Things you can do with a black light:
- Detect counterfeit bills and semen stains.
- Stage a psychedelic '60s party with Jimi Hendrix posters.
- Kill insects.
Or, in my case, look for scorpions on a balmy desert night. During the day in this part of the desert, I've seen bighorn sheep, palm oases and curious human artifacts. But until last night, I'd never seen a scorpion, although surely they've seen (or, more likely, felt me).
Night is best for scorpion hunting because chemicals in their exoskeletons fluoresce under UV light. If they're camouflaged by day, they're little beacons of blue-green wonder under the illumination of black light at night.
No one knows why scorpions glow in the dark. But nature, of course, does nothing without a reason, even if we don't know what it is. Some people believe that scorpion fluorescence protects against sunlight, like arachnid sunscreen. Some people believe their special glow confounds predators and/or attracts mates.
One scientist, according to Discover magazine, is focused on scorpions' poor eyesight -- unlike humans, scorpions apparently have only one kind of light-detecting pigment, and it's blue-green. They're known to convert the dim UV light from celestial sources into this spectrum of light, so, the theory goes, when their whole body glows under UV enhancement, it might be sending stronger signals to their tiny little brains, rendering, sort of, their whole body as a big eye.
Of the 50-some species of scorpions in California, the casual hiker is most likely to find a desert hairy scorpion, which tops out at about 5 inches, or a California common scorpion, which is a few inches smaller. I don't know which variety posed for me last night, but of all the 10 or so individuals I saw, none was larger than about an inch and a half, and they weren't divulging their ages.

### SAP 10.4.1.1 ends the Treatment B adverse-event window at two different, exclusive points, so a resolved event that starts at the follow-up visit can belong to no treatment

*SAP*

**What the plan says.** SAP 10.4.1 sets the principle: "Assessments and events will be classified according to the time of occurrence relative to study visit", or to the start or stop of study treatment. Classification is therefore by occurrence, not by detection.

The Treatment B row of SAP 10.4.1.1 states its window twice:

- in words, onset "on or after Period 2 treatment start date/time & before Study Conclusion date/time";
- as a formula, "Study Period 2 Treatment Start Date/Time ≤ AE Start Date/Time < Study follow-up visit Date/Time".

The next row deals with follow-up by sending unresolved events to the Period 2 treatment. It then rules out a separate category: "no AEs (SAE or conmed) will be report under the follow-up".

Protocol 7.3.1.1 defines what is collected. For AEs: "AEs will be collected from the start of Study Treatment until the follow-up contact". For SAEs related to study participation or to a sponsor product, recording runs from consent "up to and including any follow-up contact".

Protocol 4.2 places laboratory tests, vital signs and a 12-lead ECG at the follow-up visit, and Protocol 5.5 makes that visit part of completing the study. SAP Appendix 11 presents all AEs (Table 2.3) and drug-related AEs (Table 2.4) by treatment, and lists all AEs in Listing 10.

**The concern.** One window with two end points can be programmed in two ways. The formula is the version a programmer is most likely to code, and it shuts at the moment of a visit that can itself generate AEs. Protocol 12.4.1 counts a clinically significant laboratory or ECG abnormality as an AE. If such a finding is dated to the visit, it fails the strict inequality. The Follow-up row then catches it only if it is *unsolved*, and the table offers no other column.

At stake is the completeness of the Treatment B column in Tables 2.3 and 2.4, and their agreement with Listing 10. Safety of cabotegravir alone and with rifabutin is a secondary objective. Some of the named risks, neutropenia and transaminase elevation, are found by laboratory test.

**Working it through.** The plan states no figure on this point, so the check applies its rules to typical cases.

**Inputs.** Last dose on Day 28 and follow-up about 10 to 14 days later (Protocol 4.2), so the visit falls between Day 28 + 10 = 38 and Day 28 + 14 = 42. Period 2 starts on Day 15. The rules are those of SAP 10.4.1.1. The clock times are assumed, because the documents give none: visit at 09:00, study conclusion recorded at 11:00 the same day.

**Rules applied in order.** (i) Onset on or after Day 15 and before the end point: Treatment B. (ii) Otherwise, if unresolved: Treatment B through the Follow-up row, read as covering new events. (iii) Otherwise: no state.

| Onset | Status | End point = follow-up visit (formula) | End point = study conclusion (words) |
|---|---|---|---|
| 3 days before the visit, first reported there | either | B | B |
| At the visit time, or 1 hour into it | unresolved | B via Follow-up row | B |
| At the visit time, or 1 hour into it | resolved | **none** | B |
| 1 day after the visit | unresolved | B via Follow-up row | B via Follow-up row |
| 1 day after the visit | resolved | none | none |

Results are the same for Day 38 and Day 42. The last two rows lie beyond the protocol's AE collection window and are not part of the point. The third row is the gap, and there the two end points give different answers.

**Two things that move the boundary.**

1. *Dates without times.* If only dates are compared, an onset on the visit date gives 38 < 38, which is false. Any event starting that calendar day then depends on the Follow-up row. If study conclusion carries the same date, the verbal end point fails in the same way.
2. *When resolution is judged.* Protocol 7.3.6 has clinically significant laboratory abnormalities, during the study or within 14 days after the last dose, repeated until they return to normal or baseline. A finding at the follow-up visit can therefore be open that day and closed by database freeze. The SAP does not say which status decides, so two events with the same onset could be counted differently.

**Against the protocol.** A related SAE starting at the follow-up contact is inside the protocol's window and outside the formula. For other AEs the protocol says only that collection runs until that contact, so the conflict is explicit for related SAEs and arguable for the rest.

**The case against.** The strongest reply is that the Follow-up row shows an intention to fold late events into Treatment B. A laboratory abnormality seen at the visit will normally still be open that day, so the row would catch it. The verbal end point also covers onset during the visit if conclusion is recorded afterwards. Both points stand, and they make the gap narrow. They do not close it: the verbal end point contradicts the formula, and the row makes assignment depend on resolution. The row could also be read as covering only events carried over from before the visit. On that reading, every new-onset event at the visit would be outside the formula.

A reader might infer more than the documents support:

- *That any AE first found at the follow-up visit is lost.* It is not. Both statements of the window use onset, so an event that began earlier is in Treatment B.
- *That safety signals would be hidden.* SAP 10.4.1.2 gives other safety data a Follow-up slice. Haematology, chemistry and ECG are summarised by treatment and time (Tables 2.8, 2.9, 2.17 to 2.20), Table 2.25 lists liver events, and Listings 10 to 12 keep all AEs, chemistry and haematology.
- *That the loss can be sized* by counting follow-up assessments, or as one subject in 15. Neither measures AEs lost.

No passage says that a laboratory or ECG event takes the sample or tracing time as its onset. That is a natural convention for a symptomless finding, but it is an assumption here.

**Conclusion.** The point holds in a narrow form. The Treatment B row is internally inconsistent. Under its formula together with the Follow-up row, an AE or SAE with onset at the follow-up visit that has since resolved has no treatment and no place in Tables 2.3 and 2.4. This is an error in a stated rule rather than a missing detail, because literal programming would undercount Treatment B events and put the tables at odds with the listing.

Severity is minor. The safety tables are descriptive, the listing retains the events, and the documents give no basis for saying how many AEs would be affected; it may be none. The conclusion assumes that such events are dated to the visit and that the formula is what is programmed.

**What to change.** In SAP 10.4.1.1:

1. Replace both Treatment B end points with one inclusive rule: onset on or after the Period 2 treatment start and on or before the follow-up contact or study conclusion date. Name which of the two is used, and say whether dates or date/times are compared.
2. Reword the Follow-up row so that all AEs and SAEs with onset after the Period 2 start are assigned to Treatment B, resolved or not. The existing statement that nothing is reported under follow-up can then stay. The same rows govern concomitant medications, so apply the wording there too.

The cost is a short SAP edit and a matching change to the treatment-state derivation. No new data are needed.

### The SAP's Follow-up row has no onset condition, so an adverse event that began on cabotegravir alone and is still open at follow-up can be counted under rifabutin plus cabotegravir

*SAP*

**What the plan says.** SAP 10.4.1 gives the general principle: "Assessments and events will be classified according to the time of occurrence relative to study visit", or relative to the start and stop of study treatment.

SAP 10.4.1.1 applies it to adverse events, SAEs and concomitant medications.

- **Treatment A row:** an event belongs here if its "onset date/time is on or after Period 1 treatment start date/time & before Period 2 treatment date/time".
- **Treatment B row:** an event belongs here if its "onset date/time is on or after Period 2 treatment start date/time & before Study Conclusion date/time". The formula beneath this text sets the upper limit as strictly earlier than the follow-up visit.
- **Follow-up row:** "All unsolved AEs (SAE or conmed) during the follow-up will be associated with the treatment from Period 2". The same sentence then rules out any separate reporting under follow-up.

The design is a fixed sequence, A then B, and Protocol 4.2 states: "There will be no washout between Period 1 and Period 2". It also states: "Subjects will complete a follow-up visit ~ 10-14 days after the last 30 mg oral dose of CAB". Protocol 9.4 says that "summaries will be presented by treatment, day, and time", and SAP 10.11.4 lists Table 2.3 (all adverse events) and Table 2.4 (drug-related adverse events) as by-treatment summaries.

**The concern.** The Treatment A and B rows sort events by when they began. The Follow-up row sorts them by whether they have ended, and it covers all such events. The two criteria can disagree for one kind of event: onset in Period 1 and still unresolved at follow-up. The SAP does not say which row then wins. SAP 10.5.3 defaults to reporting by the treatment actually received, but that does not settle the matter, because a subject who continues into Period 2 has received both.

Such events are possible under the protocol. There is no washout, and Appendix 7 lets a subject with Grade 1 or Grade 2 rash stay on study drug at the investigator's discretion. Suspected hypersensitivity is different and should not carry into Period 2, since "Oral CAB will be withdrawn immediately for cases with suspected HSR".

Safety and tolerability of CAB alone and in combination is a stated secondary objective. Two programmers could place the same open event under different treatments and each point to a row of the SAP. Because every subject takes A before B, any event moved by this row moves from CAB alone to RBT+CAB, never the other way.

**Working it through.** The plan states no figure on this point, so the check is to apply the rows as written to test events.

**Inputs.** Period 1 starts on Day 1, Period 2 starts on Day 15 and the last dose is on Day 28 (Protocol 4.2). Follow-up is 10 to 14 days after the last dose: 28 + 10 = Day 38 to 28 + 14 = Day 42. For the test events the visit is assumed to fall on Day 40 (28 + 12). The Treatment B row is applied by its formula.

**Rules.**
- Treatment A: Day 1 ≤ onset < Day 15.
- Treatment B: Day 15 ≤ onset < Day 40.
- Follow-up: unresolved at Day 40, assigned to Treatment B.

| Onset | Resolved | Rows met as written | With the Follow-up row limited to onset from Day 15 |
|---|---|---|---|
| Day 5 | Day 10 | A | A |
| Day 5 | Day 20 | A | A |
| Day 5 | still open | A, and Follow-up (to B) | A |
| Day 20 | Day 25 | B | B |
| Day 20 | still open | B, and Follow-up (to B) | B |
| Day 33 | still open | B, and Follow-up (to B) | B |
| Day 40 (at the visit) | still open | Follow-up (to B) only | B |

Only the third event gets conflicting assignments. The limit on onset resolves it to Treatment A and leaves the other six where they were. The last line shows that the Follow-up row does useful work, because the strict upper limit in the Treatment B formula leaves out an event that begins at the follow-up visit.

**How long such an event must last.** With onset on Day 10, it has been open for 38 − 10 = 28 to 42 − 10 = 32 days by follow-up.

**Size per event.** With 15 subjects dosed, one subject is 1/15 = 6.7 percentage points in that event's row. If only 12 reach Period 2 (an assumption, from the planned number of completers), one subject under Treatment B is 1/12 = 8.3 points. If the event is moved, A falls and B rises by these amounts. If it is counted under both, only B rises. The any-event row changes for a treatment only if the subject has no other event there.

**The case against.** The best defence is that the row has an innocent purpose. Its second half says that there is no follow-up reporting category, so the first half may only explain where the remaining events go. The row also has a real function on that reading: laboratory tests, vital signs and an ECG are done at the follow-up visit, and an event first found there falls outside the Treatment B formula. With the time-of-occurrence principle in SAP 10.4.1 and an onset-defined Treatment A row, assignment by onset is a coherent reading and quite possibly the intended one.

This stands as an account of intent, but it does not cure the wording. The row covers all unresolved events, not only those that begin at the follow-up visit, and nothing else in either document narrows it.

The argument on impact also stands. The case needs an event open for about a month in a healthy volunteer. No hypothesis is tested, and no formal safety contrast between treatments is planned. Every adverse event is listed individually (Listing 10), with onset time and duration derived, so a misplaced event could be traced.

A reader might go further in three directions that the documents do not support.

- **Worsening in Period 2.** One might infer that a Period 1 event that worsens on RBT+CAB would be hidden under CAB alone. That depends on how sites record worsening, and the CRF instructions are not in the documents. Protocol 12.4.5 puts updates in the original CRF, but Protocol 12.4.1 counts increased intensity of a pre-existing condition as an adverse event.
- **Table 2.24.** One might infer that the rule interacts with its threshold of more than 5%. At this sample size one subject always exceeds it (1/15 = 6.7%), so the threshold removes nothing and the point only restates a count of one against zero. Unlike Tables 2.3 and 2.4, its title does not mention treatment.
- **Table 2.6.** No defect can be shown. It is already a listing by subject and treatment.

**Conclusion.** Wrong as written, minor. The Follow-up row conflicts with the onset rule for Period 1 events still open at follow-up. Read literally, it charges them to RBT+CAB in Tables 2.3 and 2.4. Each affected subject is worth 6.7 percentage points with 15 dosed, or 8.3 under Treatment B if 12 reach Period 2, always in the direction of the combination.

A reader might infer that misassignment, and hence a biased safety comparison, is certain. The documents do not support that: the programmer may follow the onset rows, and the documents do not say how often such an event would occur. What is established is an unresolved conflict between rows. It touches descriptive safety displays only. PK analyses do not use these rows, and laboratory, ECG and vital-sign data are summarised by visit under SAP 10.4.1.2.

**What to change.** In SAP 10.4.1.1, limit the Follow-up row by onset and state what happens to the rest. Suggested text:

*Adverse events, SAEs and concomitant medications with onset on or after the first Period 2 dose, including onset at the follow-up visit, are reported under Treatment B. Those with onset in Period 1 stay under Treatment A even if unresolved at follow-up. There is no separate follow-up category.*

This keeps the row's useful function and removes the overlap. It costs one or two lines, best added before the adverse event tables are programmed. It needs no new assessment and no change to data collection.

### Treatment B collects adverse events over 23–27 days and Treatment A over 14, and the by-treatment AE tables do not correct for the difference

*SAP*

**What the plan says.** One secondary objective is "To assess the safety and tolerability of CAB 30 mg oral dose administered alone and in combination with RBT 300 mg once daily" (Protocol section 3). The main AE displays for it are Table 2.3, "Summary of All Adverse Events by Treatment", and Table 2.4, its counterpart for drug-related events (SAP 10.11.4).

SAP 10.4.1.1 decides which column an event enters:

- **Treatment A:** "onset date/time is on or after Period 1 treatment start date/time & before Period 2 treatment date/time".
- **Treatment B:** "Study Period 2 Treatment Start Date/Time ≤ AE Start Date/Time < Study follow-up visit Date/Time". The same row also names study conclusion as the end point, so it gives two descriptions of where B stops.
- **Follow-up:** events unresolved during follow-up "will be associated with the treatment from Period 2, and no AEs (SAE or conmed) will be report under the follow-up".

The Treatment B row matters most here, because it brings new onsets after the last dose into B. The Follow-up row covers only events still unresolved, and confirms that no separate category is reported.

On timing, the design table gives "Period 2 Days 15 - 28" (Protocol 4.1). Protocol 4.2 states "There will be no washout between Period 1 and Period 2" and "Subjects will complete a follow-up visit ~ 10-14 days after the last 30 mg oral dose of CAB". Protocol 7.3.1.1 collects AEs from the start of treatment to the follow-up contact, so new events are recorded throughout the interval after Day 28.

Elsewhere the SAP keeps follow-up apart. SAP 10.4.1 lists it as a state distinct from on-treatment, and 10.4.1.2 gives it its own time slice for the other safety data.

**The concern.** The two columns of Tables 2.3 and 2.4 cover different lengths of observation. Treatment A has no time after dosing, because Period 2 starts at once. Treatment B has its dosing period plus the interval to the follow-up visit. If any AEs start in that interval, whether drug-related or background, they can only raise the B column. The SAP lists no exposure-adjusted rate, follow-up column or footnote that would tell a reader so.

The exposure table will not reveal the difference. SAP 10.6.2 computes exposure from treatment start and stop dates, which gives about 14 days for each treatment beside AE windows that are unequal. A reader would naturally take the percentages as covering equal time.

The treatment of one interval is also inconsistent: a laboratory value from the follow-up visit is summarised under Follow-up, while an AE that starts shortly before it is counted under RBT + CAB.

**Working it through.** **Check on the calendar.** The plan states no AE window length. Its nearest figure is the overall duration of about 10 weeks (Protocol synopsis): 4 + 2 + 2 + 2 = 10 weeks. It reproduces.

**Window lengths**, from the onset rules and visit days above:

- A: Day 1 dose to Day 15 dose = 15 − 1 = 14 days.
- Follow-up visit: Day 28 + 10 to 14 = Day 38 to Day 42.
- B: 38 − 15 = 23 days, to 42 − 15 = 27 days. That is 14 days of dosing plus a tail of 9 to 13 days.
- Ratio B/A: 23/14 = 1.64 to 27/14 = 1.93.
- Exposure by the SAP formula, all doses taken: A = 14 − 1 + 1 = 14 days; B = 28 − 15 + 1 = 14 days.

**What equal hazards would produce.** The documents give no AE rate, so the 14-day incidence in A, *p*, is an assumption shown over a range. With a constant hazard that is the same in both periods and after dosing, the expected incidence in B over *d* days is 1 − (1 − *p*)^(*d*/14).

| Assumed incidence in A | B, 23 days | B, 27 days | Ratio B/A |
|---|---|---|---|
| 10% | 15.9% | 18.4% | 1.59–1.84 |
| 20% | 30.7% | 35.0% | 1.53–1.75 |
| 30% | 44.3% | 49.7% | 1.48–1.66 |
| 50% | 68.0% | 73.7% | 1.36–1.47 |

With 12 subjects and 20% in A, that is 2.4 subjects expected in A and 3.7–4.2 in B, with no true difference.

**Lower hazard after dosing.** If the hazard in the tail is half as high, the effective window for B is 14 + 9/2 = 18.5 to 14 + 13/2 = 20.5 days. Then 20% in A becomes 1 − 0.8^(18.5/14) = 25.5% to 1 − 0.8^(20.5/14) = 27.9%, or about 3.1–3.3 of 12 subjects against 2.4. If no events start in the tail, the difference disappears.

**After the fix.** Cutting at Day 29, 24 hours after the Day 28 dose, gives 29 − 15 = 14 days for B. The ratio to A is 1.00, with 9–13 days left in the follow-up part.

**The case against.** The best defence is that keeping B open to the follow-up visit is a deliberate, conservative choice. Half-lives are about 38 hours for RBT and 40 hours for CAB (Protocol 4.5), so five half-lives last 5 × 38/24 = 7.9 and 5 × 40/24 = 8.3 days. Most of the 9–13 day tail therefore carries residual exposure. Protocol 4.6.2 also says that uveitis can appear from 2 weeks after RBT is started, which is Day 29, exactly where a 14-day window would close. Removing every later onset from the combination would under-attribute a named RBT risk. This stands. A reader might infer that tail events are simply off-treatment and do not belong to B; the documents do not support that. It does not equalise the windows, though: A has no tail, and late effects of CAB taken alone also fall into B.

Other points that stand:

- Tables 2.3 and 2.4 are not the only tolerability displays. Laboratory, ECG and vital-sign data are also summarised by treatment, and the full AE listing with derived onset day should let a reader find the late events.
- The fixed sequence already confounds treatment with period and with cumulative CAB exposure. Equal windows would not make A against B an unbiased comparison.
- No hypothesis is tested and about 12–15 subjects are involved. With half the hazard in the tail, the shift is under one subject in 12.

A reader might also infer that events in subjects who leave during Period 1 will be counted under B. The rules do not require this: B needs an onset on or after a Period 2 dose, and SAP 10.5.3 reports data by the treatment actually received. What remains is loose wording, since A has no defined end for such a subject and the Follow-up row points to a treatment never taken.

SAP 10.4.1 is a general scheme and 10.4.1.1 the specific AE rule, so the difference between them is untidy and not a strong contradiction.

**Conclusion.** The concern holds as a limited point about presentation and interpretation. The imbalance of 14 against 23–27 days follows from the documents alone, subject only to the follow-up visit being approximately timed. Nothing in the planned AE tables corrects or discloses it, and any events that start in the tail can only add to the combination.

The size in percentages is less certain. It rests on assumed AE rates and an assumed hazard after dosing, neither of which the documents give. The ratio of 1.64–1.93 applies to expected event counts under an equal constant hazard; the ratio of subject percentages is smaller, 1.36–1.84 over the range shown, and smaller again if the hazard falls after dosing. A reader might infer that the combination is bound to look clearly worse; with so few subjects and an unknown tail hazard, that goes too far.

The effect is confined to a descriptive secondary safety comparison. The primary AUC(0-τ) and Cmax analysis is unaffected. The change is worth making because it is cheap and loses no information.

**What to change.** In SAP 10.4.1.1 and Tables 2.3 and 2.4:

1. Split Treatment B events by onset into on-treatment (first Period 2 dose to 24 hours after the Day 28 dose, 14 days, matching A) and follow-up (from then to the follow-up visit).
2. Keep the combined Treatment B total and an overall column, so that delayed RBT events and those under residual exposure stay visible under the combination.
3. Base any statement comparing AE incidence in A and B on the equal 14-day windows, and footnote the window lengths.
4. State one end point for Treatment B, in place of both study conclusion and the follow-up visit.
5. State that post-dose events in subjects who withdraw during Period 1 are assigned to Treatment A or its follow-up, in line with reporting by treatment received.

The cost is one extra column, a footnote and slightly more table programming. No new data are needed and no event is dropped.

During the day, the desert-colored creatures blend into the landscape, and they want to meet you about as much as you want to meet an e-coli bacterium. Unless you put your hand or foot where you can't see -- always a bad idea when you're hiking or climbing -- you're not likely to see one.
Like other venomous residents, scorpions can regulate the amount of toxin they release to the size of their prey. Unless you're stung by a bark scorpion, the most dangerous local species, you're not likely to suffer more than pain if a scorpion stings you. But like bee venom, some people are allergic to scorpion venom, and pain is the least of their worries.
To meet desert scorpions on your terms, go under cover of night. I was armed with a black-light flashlight provided by Friends of the Desert Mountains, my hiking host. We moseyed along the flat, brushy wash leading to the Art Smith Trail in the Coachella Valley, sweeping our torches along the ground to illuminate the base of creosote and brittlebush, and the nooks and crannies of rock piles.
Lots of things can be mean to people trekking through the desert, but most of them are animate beings that, like scorpions, prefer to make themselves scarce while you remain oblivious. At night, your biggest threat isn't a critter, it's a cactus, or a thorny mesquite. Do not remain oblivious to these natives.
A lot of stuff out here pops under the glare of a black-light flashlight, and most of it is human trash. The desert is a wonder, and too many jerks consider it a dump. Who wouldn't rather espy a fashion-colored scorpion nestled among the dry straw than an empty bottle of Fiji water?
Photo: Ellen Alperstein